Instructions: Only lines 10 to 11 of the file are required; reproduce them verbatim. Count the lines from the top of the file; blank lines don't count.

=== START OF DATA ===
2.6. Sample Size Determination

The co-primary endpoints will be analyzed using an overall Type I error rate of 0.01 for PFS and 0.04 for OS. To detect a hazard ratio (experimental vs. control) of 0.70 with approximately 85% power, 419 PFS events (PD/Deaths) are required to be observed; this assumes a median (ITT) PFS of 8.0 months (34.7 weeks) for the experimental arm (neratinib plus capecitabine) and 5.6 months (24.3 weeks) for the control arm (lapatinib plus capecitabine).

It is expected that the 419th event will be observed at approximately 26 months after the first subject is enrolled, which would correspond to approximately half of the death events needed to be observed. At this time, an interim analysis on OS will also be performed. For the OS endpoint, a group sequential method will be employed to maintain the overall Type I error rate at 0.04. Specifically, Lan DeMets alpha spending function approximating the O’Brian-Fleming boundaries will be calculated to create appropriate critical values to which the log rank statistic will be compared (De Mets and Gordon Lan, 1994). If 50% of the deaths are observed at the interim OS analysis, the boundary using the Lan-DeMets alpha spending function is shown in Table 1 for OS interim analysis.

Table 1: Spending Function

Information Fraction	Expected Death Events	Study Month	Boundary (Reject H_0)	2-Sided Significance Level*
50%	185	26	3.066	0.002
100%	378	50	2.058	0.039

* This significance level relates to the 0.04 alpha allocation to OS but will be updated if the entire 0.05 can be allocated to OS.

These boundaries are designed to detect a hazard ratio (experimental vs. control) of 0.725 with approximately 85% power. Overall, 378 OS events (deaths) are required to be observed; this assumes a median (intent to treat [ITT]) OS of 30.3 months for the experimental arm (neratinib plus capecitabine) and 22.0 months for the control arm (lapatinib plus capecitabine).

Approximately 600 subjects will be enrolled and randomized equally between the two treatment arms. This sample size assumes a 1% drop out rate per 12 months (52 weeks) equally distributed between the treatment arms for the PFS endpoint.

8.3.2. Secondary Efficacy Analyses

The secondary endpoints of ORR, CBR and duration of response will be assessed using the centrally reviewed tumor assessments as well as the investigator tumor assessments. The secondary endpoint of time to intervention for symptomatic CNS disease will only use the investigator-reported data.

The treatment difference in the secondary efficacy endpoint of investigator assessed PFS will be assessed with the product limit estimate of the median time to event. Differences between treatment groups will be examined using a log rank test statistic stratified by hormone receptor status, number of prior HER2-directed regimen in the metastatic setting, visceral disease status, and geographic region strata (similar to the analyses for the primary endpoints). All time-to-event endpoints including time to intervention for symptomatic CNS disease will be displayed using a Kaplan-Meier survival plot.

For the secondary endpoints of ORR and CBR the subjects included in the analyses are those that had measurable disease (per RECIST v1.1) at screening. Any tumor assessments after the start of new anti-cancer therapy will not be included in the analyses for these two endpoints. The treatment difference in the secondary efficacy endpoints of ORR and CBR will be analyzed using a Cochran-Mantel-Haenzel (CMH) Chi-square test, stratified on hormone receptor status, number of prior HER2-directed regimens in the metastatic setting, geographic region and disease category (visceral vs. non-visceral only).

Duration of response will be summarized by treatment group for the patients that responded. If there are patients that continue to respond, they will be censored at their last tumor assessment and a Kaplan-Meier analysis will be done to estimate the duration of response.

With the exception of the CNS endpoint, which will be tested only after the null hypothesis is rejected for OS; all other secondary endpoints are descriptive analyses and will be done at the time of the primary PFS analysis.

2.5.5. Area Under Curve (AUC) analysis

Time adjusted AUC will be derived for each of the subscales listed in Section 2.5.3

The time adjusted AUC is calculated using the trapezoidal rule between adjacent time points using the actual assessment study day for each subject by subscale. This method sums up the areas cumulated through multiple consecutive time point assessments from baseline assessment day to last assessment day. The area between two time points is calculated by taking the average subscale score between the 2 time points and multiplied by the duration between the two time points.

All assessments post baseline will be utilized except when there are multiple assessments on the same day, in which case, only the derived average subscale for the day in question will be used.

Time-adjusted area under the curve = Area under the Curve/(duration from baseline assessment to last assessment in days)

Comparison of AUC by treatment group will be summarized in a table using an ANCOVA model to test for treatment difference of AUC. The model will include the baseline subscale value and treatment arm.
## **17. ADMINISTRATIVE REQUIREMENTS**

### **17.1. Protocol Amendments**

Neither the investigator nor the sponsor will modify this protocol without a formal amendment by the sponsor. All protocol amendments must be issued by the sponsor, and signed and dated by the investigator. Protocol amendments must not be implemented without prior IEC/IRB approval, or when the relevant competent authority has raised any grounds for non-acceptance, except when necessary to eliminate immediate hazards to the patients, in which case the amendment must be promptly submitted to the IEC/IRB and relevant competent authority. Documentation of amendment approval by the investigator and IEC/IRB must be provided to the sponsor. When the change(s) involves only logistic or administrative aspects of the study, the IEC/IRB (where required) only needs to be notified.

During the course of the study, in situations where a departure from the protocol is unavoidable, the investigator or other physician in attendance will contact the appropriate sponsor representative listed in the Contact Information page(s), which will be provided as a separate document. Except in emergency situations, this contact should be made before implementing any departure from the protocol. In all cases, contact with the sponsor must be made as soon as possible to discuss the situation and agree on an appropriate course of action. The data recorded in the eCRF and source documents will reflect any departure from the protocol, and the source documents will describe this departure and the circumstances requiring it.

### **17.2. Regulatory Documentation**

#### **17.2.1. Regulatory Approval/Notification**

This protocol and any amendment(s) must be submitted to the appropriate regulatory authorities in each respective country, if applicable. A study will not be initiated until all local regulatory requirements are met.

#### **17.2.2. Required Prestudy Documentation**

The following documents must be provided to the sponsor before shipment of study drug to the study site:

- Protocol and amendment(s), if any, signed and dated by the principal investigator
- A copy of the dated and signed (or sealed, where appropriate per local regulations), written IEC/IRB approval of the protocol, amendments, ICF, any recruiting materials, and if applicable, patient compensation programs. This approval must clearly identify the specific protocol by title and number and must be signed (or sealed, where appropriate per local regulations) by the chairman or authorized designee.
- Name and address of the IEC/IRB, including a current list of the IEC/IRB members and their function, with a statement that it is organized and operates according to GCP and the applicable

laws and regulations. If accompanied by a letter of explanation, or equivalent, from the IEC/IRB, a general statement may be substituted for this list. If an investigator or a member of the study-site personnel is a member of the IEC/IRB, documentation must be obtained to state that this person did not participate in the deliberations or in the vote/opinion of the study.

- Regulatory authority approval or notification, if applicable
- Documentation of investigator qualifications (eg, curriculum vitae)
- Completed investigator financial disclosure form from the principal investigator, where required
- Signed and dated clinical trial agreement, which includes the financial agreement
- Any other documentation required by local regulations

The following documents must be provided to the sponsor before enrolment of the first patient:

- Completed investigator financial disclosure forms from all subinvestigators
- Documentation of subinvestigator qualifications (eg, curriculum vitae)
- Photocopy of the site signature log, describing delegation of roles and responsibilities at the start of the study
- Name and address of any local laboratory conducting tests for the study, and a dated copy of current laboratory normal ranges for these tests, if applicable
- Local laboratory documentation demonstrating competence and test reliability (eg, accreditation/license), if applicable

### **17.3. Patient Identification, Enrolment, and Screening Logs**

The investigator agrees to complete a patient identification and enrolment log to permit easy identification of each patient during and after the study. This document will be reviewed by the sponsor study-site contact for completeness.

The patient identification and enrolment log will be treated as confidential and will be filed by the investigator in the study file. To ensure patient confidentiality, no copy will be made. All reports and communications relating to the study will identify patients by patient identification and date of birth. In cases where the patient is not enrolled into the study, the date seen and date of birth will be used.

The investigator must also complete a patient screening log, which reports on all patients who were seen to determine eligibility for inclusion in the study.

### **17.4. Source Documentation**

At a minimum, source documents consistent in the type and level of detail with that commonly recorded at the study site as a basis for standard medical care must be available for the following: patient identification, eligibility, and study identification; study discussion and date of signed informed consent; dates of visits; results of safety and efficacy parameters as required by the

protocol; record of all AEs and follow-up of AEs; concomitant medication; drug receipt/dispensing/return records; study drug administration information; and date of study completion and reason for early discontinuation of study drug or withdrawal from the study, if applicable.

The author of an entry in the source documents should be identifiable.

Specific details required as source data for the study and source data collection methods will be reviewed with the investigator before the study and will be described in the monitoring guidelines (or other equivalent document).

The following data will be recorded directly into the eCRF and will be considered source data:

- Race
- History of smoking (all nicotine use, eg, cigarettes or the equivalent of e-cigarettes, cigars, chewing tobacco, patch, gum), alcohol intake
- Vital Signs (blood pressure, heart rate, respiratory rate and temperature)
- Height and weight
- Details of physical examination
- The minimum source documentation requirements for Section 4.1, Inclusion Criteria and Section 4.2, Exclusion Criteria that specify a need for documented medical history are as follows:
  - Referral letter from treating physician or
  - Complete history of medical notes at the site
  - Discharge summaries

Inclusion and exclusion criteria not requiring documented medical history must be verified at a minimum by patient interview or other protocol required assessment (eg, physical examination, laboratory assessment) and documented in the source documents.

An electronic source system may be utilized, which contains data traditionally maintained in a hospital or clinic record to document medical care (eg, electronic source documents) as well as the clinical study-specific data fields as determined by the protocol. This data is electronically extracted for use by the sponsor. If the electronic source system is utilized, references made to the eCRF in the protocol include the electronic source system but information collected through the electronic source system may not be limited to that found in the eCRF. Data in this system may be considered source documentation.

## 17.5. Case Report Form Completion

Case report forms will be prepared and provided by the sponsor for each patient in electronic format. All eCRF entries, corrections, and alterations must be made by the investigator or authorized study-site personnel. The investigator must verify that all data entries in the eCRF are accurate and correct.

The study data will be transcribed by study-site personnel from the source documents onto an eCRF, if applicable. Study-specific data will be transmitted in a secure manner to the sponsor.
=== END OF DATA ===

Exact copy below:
Approximately 600 subjects will be enrolled and randomized equally between the two treatment arms. This sample size assumes a 1% drop out rate per 12 months (52 weeks) equally distributed between the treatment arms for the PFS endpoint.

8.3.2. Secondary Efficacy Analyses